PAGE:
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Here is the next installment of Beatrice Allen Page’s unpublished manuscript, Landscape with Figures:

“Just before dinner the sun disappeared behind a cloud and a sudden wind rushed through the yard, bending the grass and shaking every leaf. Great masses of dark clouds spread up from the horizon and swept across the sky with a sort of passionate violence. It was magnificent – an El Greco sky. I took a quick walk before the storm broke. The sky grew darker and darker and everything white like houses and flagpoles and a white cat streaking for shelter, not to mention the crests forming and breaking on the water, stood out with stark vividness. Then came a jagged streak of lightning and I raced for home fighting panic and made it just as the first crash of thunder shook the earth and made the whole house tremble.

I wish I did not have this fear of thunderstorms. I love every other kind of storm. The absurdity of my fear is shown by the fact that I’m just as terrified of the thunder as of the lightning.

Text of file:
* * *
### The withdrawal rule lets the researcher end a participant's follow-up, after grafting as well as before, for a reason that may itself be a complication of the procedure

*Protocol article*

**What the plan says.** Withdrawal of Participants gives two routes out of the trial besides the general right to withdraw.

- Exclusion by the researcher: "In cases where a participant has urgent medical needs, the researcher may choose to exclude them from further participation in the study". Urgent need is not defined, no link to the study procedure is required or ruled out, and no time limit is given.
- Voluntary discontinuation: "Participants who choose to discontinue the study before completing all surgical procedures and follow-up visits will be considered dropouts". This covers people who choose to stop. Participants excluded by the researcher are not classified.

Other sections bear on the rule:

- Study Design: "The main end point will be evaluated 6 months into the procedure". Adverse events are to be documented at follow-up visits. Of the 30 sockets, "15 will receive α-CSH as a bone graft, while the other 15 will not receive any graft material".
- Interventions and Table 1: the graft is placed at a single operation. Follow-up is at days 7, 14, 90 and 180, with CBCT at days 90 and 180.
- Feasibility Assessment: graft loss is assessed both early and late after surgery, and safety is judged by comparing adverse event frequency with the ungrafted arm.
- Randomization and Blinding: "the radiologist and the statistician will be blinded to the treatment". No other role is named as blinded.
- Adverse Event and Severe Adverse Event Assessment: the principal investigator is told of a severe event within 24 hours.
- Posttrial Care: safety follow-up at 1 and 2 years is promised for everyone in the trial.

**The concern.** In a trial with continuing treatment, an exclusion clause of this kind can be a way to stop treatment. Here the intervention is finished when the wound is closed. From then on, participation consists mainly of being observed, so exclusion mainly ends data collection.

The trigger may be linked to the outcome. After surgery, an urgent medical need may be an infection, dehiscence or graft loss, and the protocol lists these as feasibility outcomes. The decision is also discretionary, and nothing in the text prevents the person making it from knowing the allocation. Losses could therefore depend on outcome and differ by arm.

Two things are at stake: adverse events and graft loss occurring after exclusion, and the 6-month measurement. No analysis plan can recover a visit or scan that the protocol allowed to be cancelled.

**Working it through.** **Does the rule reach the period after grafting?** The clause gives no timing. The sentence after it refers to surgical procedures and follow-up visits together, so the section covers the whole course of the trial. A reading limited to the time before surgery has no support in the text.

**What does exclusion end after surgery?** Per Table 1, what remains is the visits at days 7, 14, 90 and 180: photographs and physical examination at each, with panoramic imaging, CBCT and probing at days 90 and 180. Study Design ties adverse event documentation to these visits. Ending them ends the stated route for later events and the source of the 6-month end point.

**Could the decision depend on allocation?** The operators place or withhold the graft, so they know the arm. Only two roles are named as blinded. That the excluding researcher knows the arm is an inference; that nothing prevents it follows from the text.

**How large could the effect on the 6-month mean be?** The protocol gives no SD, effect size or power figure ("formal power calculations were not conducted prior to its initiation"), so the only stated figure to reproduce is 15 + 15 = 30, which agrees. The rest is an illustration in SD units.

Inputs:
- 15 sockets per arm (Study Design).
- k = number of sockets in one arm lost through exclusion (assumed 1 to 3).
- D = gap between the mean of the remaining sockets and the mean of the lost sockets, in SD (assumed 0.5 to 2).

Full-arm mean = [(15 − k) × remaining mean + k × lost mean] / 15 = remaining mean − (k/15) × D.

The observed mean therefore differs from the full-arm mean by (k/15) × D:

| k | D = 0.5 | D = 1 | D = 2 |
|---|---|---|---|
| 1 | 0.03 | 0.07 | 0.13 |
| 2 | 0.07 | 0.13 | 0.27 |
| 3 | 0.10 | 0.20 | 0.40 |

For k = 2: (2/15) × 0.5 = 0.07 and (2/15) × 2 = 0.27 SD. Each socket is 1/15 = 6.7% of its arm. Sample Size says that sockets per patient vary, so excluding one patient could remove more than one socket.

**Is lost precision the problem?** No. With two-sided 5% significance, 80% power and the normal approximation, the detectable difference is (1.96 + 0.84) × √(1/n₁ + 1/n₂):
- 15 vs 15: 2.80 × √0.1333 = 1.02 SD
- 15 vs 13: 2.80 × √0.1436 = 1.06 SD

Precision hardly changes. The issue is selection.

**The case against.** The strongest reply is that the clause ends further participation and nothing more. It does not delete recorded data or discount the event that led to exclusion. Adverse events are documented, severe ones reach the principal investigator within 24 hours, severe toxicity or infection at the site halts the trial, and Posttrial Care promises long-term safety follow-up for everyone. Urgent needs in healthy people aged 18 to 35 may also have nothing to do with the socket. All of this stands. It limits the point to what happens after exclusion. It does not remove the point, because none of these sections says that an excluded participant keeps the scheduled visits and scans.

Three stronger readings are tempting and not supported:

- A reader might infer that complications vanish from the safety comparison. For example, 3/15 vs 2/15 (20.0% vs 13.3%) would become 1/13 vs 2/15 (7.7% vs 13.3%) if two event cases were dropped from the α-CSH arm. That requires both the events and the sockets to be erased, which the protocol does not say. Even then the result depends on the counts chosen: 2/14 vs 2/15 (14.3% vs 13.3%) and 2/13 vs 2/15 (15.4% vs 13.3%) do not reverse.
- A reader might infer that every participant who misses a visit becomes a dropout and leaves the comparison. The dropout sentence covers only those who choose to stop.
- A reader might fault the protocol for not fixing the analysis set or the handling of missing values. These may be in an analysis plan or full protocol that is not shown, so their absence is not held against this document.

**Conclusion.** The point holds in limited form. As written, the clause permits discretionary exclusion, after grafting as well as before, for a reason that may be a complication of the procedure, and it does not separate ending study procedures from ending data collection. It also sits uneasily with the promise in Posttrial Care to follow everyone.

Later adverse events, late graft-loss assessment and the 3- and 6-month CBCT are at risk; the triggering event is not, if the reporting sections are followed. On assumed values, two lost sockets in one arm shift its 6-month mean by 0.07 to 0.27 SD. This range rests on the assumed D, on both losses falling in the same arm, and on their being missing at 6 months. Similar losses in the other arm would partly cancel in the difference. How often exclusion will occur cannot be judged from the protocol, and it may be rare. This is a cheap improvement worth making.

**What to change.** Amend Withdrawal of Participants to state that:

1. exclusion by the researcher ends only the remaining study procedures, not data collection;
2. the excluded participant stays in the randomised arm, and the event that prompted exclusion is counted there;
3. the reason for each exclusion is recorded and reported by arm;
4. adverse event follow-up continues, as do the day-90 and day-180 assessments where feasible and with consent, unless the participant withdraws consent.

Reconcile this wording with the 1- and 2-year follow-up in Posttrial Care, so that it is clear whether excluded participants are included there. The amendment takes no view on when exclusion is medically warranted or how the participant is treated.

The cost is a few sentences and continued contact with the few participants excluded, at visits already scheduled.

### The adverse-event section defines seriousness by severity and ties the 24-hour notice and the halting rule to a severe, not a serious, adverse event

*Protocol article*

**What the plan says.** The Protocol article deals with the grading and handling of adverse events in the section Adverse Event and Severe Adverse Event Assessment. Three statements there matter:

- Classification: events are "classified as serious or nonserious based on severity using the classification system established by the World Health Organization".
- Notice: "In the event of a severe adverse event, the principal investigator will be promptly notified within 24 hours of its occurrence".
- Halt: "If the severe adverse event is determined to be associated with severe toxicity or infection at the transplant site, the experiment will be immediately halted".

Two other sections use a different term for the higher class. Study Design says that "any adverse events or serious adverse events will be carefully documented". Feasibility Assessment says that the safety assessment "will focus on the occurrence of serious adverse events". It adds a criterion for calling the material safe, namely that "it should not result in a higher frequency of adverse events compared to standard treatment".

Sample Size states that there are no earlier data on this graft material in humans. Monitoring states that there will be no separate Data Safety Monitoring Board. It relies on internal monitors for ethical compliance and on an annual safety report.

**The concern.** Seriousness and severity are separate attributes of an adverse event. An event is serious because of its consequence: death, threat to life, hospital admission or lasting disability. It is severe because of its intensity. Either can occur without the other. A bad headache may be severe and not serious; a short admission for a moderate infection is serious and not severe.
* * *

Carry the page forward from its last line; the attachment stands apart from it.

The worst of both is over for tonight as I write this, although it is still raining and I can still hear the rumble of thunder in the distance. It went on for almost an hour and I forced myself to nibble at my dinner which was all ready on the stove, but what I would have liked to do was shut myself up in a closet with a pillow wrapped around my ears.

I remember how our old yellow cat Colette used to hide in the farthest reaches of the deep coat closet. The strange thing was that hours and hours before there was any indication whatsoever of a storm on the way as far as we humans could tell, she knew. She would go crawling toward the closet on her belly, soft and limp with fear. As soon as one of us opened the door for her, she disappeared within and was not seen again until the storm had come and gone.

What instinct or change in the atmosphere warned her in advance of an oncoming storm? Is it a faculty human beings don’t have, or one we have lost through lack of use?”

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